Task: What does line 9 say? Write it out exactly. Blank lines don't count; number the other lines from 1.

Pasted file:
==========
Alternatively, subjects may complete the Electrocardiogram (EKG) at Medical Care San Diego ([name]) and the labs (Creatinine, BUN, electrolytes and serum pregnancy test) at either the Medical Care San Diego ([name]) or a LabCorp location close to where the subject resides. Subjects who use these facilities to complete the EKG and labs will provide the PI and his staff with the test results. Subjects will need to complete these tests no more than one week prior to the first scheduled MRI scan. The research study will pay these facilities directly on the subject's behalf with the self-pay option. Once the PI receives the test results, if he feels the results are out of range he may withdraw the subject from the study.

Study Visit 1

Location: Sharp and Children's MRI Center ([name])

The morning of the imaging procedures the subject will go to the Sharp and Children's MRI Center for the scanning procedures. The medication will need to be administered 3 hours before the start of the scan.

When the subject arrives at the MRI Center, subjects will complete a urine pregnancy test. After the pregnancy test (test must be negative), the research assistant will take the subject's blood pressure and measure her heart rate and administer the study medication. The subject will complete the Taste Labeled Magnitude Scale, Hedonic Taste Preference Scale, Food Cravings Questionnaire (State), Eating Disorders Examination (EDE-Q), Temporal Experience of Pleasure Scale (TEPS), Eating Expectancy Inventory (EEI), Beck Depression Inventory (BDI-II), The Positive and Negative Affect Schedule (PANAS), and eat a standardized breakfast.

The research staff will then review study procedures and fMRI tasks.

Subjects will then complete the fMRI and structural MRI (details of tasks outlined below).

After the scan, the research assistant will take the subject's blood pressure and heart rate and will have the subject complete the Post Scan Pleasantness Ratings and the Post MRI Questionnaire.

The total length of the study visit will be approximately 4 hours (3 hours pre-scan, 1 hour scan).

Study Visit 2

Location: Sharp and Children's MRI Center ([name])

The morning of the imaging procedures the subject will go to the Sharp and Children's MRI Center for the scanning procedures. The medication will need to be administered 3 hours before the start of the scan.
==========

The total length of the study visit will be approximately 4 hours (3 hours pre-scan, 1 hour scan).